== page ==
In 2009, the Mount Tabor Historic Structures Report identified ways the City of Portland could preserve features of the historic reservoirs. To comply with a federal and state mandate, the Water Bureau disconnected these reservoirs from the water system in 2015. City Council also passed Resolution #37146 in 2015, dedicating $4 million to preservation, and calling on the Water Bureau and the Mt. Tabor Neighborhood Association to work together on priorities. The planning and oversight team now includes the Water Bureau, Portland Parks and Recreation, the Mt. Tabor Neighborhood Association, and Friends of Mt. Tabor Park.
In spring 2016, this team hired Rob Dortignacq, the architect who worked on the 2009 report, to write an update. Dortignacq updated the report with information about current conditions and construction costs. The 2016 Addendum produced by Dortignacq allowed the team to set realistic priorities for the $4 million City Council had committed.
The team is now working with Akana, a Native American-owned, Northwest-based, professional services firm that helps clients plan, design, engineer, and manage projects in the built environment. Akana helps the team bundle, contract for, and manage the many tasks involved in the preservation projects.
Here are the reports:
We started repairing and rebuilding historic features in November 2017. See below for details about what we've done so far and what's next.
Light fixture restoration: We contracted with Spring City to restore the 100-year-old light fixtures that were once part of the fences on Reservoirs 5 and 6. The restoration is complete, and the fixtures now meet current electrical and energy efficiency standards.
The restored fixtures are being stored until we develop plans and specifications to bid and select an electrical contractor to install them on the fence light towers of Reservoir 5. We expect installation to begin mid-2023 and take about three months. Park visitors will experience few construction impacts, and neighbors and community members will be given ample notice ahead of any path closures or detours.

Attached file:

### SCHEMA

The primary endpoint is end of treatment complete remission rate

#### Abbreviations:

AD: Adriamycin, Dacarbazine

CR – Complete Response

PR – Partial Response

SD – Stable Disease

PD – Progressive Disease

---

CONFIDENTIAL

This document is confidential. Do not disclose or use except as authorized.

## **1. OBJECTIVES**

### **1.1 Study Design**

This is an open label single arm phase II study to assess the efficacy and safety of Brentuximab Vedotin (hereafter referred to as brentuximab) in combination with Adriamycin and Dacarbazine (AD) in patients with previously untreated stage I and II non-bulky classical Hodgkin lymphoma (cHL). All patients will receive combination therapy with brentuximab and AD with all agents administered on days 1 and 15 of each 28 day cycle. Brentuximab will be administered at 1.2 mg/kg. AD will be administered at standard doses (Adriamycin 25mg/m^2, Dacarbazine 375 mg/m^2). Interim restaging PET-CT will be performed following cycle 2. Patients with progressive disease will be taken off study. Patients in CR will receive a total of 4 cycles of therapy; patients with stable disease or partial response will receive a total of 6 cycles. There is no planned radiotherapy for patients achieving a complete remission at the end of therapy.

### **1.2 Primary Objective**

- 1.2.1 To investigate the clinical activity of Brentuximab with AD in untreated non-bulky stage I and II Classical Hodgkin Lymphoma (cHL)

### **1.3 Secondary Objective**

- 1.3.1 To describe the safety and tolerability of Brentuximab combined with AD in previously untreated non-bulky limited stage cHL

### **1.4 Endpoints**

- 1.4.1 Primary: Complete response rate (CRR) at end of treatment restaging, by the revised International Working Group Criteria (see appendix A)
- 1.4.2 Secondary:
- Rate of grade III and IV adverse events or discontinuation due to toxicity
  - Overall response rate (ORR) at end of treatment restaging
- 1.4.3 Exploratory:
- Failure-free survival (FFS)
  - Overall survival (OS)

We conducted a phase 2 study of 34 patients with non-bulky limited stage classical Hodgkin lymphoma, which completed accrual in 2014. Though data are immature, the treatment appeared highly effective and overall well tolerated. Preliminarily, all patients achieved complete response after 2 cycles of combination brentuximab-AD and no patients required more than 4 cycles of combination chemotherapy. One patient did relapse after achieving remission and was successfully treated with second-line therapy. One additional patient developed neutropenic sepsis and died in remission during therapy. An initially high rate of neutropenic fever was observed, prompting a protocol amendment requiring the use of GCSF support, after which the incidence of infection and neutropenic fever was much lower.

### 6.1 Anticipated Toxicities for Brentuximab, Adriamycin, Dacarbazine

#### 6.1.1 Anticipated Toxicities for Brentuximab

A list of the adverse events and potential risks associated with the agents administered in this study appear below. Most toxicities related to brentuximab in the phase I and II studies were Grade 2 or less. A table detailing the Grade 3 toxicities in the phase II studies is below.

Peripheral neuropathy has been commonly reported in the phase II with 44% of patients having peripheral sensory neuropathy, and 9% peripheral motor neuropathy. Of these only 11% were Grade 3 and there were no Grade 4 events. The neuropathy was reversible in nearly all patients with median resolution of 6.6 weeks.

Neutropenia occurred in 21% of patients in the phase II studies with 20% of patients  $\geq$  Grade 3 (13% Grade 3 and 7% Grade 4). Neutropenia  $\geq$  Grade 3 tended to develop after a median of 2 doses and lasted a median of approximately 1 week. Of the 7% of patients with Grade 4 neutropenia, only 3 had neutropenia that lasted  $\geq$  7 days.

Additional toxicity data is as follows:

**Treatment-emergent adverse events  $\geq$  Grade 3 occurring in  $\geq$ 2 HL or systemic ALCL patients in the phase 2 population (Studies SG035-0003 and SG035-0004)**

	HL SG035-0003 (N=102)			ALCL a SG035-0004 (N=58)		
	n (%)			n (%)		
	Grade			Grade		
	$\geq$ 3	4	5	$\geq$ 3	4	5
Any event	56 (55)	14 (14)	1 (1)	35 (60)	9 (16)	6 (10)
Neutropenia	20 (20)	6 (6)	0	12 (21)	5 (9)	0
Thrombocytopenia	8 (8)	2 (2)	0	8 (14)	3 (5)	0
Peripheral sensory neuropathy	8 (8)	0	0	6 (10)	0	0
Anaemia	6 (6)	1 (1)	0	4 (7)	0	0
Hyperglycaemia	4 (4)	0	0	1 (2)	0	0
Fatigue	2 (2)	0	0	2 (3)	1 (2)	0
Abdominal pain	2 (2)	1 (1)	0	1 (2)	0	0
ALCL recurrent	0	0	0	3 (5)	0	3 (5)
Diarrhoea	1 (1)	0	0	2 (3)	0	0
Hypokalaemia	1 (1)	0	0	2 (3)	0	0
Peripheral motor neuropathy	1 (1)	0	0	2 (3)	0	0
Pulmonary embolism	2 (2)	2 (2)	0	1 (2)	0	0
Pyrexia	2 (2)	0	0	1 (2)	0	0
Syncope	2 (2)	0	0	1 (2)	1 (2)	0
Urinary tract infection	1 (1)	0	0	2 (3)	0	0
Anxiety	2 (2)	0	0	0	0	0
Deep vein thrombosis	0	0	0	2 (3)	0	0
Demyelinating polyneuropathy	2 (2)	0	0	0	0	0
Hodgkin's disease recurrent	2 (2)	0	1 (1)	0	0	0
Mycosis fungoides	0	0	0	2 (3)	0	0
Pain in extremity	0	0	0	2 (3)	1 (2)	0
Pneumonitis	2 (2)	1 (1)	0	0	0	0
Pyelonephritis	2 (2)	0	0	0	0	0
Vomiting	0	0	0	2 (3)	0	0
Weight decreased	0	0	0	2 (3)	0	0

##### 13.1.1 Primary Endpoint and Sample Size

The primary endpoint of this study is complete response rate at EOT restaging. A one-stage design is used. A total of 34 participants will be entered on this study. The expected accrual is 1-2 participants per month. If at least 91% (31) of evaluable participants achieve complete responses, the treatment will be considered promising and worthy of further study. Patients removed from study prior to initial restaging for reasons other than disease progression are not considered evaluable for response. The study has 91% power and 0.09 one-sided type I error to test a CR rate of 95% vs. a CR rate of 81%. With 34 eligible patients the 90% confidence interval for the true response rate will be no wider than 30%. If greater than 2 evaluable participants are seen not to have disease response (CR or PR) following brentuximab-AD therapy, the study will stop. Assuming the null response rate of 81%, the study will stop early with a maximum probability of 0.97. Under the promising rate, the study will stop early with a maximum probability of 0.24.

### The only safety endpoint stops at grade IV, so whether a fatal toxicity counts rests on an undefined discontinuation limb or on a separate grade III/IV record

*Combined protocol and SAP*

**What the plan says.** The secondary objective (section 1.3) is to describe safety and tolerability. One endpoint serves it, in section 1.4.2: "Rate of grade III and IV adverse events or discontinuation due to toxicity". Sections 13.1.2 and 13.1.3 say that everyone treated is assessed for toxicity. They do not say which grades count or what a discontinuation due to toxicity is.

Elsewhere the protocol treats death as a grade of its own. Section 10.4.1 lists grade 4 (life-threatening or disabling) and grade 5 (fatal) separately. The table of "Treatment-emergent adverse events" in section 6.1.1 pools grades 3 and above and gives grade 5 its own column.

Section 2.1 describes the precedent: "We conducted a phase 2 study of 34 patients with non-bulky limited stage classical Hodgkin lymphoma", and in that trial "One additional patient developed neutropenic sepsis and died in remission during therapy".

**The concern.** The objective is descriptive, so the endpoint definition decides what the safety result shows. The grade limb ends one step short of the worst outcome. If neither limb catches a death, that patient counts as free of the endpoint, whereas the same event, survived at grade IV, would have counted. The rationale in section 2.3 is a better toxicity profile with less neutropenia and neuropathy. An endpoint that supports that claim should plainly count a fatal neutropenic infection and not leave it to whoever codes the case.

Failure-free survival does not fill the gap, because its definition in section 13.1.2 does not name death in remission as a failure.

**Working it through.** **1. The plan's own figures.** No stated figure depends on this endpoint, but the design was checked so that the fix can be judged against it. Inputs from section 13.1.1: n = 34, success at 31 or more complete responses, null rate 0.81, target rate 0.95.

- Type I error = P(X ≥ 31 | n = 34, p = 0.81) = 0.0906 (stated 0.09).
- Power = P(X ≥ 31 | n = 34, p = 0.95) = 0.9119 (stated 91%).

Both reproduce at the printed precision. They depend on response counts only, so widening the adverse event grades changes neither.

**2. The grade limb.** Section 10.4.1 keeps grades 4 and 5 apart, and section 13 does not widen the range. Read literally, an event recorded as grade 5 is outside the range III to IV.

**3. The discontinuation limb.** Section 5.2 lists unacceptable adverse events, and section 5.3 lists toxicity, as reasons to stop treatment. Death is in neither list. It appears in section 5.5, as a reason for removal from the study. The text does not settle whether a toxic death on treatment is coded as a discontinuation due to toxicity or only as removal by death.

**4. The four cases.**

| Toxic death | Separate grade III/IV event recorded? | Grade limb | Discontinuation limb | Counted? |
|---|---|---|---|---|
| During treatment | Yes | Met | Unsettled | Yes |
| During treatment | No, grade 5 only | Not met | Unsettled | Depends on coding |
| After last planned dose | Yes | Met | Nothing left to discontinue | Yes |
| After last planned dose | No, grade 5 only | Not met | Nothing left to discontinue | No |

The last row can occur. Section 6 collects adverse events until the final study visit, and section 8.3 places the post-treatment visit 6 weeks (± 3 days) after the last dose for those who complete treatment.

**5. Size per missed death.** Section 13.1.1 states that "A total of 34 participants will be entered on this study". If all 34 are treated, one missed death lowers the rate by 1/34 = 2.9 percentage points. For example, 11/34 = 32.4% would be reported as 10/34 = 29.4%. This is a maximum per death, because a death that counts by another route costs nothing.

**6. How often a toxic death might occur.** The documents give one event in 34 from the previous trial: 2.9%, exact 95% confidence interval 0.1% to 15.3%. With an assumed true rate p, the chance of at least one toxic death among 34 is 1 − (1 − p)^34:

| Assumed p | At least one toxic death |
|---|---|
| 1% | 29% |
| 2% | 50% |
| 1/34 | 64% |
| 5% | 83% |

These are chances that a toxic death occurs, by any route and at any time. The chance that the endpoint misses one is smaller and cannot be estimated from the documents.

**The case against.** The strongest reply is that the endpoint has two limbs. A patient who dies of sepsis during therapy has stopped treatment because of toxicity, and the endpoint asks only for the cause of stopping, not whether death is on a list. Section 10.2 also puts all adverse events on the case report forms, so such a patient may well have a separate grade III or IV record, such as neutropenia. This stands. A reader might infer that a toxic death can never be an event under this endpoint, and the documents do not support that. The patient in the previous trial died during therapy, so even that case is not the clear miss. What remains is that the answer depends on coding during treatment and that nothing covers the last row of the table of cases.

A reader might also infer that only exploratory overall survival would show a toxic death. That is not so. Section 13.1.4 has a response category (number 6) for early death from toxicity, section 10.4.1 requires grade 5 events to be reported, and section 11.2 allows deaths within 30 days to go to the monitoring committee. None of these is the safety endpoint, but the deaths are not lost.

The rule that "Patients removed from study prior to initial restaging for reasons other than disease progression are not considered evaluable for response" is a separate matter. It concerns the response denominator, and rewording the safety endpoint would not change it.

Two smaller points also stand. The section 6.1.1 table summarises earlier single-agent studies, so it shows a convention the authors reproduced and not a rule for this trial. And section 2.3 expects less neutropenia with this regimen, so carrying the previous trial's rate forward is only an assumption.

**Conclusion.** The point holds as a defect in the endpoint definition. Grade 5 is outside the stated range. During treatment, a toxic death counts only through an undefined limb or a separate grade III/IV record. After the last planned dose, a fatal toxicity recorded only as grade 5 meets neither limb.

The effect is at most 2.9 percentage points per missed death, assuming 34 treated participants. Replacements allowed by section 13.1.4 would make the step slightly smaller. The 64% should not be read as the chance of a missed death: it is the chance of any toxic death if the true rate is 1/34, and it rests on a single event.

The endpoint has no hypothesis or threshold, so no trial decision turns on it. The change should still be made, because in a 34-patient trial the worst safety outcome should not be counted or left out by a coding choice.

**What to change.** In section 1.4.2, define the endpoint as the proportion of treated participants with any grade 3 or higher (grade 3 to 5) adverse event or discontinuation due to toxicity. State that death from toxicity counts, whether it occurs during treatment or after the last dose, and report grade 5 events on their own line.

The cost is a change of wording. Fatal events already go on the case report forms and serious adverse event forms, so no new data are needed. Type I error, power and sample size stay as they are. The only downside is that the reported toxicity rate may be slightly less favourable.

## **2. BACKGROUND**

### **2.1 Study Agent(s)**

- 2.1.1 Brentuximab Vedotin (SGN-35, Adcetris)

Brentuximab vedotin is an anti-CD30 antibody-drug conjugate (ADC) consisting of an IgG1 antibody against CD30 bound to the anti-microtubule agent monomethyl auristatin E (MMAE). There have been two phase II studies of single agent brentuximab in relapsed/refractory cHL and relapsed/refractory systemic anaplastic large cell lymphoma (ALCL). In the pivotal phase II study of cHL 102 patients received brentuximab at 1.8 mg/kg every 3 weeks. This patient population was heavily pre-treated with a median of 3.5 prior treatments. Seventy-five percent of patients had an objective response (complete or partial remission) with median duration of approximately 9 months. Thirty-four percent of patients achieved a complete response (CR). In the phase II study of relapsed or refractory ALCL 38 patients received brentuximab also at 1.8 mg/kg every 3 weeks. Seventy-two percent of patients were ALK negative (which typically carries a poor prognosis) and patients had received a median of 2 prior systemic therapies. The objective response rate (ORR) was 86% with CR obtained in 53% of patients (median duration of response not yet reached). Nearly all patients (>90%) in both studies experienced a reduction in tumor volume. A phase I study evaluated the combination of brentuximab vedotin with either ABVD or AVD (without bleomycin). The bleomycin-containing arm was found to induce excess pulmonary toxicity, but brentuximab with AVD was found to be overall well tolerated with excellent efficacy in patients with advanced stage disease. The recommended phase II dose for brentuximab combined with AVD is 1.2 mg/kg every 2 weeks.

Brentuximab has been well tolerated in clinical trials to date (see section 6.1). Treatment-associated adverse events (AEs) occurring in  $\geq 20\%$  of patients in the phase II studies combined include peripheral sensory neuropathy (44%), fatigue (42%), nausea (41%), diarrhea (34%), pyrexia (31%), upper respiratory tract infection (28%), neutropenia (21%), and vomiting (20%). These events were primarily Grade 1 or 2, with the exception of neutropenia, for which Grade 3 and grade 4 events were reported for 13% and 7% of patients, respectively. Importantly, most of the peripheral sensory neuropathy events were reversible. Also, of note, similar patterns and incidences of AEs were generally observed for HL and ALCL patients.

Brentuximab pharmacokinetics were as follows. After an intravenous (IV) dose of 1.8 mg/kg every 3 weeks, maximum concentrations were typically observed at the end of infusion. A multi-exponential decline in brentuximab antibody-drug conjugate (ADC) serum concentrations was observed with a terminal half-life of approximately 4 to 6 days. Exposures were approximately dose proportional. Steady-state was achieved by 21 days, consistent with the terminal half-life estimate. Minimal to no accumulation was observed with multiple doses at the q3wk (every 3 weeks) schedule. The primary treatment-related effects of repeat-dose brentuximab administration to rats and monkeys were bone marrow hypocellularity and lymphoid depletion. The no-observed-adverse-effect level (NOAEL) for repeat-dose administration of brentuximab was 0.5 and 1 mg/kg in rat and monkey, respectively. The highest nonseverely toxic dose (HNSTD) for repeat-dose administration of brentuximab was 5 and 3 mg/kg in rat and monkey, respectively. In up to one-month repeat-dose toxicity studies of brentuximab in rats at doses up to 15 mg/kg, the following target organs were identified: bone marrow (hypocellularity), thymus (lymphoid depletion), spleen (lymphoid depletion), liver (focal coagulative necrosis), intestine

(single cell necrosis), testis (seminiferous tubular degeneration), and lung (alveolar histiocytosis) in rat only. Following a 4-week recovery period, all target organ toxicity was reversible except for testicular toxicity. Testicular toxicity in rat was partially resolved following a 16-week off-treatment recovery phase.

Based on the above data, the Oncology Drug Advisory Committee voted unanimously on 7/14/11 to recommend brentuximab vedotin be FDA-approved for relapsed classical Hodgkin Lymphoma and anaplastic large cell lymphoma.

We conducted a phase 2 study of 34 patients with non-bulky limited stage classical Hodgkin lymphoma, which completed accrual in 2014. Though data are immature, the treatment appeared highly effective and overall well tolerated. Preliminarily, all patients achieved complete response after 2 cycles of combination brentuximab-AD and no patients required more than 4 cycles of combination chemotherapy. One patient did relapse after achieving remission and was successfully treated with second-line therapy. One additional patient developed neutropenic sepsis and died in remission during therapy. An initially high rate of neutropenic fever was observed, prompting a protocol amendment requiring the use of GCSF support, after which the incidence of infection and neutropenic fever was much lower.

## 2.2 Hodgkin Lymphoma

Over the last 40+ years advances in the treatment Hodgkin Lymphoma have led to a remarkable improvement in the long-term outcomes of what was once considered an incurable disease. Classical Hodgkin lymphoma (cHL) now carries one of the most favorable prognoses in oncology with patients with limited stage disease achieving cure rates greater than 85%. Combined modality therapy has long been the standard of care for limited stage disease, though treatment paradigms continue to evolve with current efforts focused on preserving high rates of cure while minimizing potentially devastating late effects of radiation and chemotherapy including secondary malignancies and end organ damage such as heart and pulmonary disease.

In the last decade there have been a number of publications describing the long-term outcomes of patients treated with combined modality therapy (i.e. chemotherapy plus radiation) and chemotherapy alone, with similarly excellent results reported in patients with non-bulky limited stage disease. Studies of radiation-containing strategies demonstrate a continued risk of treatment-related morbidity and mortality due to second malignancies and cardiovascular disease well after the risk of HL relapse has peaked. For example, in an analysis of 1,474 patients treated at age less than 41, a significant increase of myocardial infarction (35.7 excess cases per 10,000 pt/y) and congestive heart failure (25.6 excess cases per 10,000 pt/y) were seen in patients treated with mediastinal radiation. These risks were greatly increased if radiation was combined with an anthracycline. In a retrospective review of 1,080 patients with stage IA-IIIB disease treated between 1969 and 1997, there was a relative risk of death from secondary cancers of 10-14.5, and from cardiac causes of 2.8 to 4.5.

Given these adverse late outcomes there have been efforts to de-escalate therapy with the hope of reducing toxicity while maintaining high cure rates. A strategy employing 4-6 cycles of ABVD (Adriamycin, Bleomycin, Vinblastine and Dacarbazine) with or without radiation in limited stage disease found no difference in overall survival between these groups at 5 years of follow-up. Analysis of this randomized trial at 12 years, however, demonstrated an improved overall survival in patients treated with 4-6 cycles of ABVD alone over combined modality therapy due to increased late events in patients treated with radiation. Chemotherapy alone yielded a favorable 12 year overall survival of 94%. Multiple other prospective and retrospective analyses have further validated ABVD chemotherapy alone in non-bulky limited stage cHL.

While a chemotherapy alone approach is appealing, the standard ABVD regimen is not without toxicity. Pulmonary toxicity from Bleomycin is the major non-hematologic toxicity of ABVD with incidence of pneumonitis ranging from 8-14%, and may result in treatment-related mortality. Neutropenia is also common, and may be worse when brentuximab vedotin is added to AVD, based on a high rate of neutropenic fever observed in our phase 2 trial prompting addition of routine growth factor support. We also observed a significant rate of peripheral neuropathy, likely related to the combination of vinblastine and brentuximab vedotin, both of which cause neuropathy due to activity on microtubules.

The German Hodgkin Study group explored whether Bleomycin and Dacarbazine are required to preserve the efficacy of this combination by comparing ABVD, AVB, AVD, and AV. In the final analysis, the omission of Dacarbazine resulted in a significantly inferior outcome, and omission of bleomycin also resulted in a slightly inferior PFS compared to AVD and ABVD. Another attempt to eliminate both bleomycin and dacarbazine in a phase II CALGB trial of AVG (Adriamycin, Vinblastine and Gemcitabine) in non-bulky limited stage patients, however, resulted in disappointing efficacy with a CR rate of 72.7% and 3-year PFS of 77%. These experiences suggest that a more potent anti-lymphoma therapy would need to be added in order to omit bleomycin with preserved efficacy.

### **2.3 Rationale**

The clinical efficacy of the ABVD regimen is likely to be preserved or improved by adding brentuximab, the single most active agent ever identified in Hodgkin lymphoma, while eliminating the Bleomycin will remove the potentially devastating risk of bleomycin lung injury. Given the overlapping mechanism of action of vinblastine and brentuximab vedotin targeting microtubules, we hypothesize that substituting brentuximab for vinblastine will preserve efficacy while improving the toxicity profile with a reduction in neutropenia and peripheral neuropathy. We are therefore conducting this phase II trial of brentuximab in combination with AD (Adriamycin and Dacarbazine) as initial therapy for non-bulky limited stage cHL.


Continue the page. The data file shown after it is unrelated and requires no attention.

Gatehouse repairs: We initially planned to re-bid the work to hire a contractor to repair windows, doors, and balconies on all the gatehouses. To attract bidders, we have scaled back the scope of the project to limit the repairs on the windows and doors to Gatehouses 1 and 5. We expect to re-bid and finalize a contract in the next six months, and construction will likely begin in spring 2023.
Previous preservation work
Reservoirs 1, 5 and 6: Carlson Roofing repaired the roofs of structures at all three reservoirs.
Reservoirs 5 and 6: A contract was awarded to Berkley Tack in July 2020 to restore the fence and tapered towers with light fixtures surrounding the reservoirs.
Reservoir 1: To protect the structural integrity of the reservoir, the contractor cleaned the existing reservoir surface, replaced failed concrete, and filled voids using concrete grout. The reservoir was filled with water again in December 2019.
Reservoir 5: Concrete repairs were made to the reservoir parapet wall and the hypochlorite building. The reservoir was drained, cleaned, and filled in spring 2019. The Water Bureau and representatives from the Mt. Tabor Neighborhood Association and Friends of Mt. Tabor met on site to look at Reservoir 5 and evaluate its water level and appearance during the warm summer months. These observations informed the Mount Tabor Reservoir Management Plan.
Reservoir 6: Concrete repairs were made to the reservoir parapet wall.
Reservoir 1: Extensive concrete restoration work was done on the basin and walls. The weir building was re-roofed.
Reservoir 5: Concrete work on Gatehouse 5 was completed.
Reservoir 6: The reservoir was drained, cleaned, and filled again in late spring 2018. While it was empty, extensive concrete repair work was conducted on the basin and walls. The reservoir was drained and cleaned again in fall 2018 to repair leaks identified during a routine inspection.